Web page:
This battery was developed as part of the NIMH sponsored MATRICS Initiative to assess cognition in clinical trials of cognition enhancing drugs. The MCCB comprises 10 tests that assess 7 cognitive domains (speed of processing, verbal memory, visual memory, working memory, reasoning and problem solving, attention/vigilance, and social cognition). The MCCB takes approximately 65 minutes to administer and provides age and gender-corrected normed T-scores, including a global composite score and cognitive domain scores.

Secondary Outcome Measures :
  1. Empathic Accuracy Assessment [ Time Frame: 8 weeks ]
    In this task, participants will watch 12 (6 positive and 6 negative) video clips, each lasting for 2.0-2.5 min. Each clip shows an individual (referred to as a "target") while he/she discusses a positive or negative autobiographical event. For each clip, participants will use a 9-point scale to rate how positive or negative they believe the target is feeling. The primary dependent measure will be the correlations between participant ratings of the targets' emotions and the targets' ratings of their own emotions, calculated in 2-sec time epochs throughout the clip. The mean correlation across clips provides an "empathic accuracy" score for each participant. This measure takes approximately 25 minutes to administer.

  2. EEG Mismatch Negativity Paradigm (MMN) [ Time Frame: 8 weeks ]
    A passive attention auditory oddball paradigm will be used to assess MMN. For MMN, difference waves generated by subtracting the standard from deviant ERP will be analyzed. The specific electrodes used to examine each component will be chosen based on maximal activity seen by inspection of the topographical maps.

  3. EEG Visual Cortical Plasticity Paradigm [ Time Frame: 8 weeks ]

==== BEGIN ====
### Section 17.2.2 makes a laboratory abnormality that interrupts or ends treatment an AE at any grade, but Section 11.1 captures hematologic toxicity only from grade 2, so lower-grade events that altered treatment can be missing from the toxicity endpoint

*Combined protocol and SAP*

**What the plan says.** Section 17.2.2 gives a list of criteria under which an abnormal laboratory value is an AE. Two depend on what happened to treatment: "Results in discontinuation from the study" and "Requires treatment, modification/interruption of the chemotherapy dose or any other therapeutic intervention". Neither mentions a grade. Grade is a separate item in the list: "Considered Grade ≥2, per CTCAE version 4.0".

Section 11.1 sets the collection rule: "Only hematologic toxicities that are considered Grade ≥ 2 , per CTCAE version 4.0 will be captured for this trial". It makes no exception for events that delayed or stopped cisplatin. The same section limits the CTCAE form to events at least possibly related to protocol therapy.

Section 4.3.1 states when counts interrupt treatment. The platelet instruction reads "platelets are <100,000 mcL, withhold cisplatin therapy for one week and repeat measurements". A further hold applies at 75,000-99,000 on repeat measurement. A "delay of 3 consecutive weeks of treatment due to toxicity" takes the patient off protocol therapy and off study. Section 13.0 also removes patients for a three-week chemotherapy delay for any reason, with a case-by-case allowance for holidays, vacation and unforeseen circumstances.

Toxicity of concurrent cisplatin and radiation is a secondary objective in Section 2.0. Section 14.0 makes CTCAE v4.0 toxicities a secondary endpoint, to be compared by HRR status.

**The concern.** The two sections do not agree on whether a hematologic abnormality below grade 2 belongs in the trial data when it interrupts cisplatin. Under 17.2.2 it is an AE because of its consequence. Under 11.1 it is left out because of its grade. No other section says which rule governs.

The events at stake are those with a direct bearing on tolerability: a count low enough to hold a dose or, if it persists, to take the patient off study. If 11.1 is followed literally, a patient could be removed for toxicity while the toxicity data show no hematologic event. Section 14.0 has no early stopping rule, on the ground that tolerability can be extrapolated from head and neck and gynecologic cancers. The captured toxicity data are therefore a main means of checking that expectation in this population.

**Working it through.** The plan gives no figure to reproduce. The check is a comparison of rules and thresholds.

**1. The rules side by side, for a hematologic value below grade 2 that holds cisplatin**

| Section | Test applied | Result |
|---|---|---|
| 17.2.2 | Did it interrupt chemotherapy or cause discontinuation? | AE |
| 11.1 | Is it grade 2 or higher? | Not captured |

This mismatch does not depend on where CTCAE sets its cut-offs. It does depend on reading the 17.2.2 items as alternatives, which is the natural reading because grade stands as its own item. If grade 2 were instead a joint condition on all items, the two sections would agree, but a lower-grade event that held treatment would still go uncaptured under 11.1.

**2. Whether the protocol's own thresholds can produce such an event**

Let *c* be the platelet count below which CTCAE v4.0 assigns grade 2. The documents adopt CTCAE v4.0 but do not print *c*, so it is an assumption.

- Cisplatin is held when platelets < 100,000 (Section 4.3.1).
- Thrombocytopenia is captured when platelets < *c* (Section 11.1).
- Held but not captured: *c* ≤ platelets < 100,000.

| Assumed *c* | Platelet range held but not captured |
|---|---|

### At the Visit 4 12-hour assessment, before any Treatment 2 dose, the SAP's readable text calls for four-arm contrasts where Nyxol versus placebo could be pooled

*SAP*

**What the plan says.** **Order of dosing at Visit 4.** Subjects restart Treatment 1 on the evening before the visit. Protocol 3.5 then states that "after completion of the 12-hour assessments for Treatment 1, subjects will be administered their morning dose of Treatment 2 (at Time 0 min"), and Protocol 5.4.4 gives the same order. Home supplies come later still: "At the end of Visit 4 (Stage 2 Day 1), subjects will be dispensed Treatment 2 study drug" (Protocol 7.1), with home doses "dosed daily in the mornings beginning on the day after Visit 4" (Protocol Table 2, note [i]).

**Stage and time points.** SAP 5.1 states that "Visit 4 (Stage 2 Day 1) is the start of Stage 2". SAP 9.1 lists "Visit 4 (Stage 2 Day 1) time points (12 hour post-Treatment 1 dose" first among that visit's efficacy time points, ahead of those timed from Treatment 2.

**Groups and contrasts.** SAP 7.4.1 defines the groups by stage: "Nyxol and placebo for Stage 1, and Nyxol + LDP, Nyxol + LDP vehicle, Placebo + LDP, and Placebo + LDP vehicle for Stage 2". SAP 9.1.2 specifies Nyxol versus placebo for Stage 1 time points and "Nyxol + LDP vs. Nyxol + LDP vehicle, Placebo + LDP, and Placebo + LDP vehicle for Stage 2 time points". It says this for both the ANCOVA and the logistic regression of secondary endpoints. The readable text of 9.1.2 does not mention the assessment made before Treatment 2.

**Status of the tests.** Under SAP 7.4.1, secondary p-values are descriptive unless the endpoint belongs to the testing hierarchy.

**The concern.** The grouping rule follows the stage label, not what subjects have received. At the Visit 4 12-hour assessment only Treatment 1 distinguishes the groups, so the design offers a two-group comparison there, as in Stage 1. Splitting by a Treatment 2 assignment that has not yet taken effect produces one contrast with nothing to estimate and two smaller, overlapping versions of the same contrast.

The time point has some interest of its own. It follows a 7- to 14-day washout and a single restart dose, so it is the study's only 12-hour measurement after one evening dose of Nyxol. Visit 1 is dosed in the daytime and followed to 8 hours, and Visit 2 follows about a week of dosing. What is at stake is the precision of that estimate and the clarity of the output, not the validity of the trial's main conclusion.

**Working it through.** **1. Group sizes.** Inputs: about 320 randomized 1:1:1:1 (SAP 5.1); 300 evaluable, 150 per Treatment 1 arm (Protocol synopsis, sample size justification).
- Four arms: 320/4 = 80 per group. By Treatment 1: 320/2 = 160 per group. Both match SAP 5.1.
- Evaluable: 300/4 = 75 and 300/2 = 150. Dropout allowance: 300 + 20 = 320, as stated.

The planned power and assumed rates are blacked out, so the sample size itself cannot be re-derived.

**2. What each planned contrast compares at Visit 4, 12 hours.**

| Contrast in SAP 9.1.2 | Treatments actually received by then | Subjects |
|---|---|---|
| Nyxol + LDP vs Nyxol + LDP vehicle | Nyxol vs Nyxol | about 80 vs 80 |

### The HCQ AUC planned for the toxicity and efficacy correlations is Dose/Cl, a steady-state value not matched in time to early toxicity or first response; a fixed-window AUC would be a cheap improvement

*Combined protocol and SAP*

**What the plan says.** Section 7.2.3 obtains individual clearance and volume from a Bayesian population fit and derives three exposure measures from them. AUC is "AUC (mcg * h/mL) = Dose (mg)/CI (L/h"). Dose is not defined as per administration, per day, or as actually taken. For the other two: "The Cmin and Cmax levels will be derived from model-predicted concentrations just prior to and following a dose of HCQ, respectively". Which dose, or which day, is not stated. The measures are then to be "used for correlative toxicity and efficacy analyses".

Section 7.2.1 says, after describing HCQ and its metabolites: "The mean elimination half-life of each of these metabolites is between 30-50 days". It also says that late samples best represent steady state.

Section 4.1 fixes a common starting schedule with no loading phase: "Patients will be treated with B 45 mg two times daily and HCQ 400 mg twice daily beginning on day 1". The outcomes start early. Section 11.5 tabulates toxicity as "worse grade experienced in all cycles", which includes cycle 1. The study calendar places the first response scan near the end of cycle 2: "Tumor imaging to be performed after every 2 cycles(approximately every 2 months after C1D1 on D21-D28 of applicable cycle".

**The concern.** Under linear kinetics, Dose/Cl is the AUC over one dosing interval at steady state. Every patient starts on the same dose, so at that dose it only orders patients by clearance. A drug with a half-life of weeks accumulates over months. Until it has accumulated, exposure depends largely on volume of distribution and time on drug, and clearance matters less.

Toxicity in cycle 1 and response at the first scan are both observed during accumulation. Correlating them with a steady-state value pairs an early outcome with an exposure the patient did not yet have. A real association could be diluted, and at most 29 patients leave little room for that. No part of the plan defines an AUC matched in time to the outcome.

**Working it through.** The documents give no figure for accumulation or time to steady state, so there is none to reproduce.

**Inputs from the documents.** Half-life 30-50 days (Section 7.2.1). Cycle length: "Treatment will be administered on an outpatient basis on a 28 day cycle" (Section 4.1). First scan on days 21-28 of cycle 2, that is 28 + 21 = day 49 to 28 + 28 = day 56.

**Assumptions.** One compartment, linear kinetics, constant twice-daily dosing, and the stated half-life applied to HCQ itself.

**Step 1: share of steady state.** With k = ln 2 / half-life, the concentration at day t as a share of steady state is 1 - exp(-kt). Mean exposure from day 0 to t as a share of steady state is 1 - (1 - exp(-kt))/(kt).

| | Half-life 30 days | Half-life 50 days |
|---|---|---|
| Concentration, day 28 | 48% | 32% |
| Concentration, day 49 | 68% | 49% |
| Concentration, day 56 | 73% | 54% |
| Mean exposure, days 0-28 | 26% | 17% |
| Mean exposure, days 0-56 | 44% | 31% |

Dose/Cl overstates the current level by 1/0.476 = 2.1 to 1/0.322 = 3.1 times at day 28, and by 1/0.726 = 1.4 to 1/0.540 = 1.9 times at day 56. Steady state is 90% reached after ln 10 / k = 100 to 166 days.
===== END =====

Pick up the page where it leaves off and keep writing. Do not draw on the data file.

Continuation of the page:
This EEG measure involves assessing visual evoked potentials (VEPs) before and after exposure to tetanizing visual high-frequency stimulation (HFS). Briefly, two 2-minute baseline blocks will be presented to measure basic visual event-related potentials (ERPs), including the P100 and N100 responses. A two minute HFS period will be presented where the stimulus will flash at a rate of ~8 Hz. Three post-HFS blocks will be assessed at 2 minutes, 4 minutes, and 20 minutes after HFS presentation. The MMN procedure described above will be administered between the second and third post-HFS block. Post-HFS visual ERPs will be compared to pre-HFS ERPs to determine if HFS increased neural responses.

  4. Brain Derived Neurotrophic Factor [ Time Frame: 8 weeks ]
    Serum will be collected at baseline, 4 weeks, and 8 weeks. BDNF concentrations will be quantified by enzyme-linked immunosorbent assay.

  5. Brief Psychiatric Rating Scale (BPRS) [ Time Frame: 8 weeks ]
    The BPRS will be the primary measure for assessing positive symptoms. We will be using the UCLA expanded 24-item version of the scale.

  6. The Clinical Assessment Interview for Negative Symptoms [ Time Frame: 8 weeks ]
    The CAINS will be used to assess negative symptoms. This scale is comprised of 7 items that rate experience symptoms and 4 items that rate expression symptoms.

  7. Columbia-Suicide Severity Rating Scale (C-SSRS) [ Time Frame: 8 weeks ]
    The Baseline/Screening version of the scale will be administered at Visit 1, and includes items related to recent/lifetime suicidal ideation, behavior, actual attempts. The Since Last Visit version of the scale will be administered at Visits 2-5 and includes the same items in the interval time period since the last study visit.